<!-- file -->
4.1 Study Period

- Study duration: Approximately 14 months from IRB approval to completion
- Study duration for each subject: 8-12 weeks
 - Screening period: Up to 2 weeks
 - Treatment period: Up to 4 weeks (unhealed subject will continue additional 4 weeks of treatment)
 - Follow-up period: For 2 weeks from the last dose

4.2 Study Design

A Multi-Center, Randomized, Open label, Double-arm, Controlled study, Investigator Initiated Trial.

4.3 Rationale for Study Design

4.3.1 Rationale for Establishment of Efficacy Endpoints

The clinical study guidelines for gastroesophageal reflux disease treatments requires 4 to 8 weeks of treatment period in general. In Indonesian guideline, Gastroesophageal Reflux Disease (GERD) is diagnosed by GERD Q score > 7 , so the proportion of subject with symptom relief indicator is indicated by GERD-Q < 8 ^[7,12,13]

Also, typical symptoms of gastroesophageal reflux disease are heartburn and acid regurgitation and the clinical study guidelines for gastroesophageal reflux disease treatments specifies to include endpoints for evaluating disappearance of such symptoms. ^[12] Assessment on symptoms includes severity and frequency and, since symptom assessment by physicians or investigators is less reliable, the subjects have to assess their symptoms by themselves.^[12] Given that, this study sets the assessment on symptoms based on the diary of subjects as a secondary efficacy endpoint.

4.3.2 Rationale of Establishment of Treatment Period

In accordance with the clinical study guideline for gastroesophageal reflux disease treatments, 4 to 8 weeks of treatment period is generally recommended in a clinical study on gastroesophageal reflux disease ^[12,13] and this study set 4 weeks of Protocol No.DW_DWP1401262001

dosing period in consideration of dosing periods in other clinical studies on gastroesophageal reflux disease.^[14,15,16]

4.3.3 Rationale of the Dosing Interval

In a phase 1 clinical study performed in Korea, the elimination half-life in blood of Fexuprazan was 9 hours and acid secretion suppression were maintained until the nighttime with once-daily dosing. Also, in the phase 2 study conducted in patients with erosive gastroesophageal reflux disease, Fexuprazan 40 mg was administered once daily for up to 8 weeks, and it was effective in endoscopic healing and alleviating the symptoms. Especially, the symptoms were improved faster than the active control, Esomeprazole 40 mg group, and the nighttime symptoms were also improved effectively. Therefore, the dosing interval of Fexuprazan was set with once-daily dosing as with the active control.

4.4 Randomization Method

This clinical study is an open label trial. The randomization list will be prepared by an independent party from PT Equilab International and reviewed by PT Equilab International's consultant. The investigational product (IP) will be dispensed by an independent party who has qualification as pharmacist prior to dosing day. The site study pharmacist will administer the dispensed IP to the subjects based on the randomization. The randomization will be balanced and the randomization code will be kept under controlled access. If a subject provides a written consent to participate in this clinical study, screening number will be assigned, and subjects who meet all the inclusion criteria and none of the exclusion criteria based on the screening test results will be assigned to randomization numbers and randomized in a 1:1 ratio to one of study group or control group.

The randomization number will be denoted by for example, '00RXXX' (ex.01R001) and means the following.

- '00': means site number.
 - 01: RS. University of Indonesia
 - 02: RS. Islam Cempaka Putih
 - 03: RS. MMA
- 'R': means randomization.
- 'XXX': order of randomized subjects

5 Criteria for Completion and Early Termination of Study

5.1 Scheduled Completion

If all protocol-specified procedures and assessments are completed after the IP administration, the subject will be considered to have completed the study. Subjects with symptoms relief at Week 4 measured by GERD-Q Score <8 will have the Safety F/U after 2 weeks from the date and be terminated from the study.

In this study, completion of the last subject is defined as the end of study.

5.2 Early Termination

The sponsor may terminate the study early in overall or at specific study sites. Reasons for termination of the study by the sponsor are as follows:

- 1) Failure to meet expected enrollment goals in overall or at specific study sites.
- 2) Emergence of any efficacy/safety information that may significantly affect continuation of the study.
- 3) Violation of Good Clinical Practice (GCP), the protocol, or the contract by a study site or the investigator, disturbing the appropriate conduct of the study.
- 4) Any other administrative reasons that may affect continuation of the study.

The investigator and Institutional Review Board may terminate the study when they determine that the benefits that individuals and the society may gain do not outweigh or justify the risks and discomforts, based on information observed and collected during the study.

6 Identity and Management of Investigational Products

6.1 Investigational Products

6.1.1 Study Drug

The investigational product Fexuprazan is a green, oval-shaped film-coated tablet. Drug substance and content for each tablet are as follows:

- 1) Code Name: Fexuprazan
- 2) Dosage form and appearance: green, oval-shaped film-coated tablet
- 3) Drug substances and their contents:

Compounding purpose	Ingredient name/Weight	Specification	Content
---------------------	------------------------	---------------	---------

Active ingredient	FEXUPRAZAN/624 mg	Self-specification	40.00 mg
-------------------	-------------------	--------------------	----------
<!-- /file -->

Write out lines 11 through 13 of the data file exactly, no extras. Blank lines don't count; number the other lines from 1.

The clinical study guidelines for gastroesophageal reflux disease treatments requires 4 to 8 weeks of treatment period in general. In Indonesian guideline, Gastroesophageal Reflux Disease (GERD) is diagnosed by GERD Q score > 7 , so the proportion of subject with symptom relief indicator is indicated by GERD-Q < 8 ^[7,12,13]

Also, typical symptoms of gastroesophageal reflux disease are heartburn and acid regurgitation and the clinical study guidelines for gastroesophageal reflux disease treatments specifies to include endpoints for evaluating disappearance of such symptoms. ^[12] Assessment on symptoms includes severity and frequency and, since symptom assessment by physicians or investigators is less reliable, the subjects have to assess their symptoms by themselves.^[12] Given that, this study sets the assessment on symptoms based on the diary of subjects as a secondary efficacy endpoint.

4.3.2 Rationale of Establishment of Treatment Period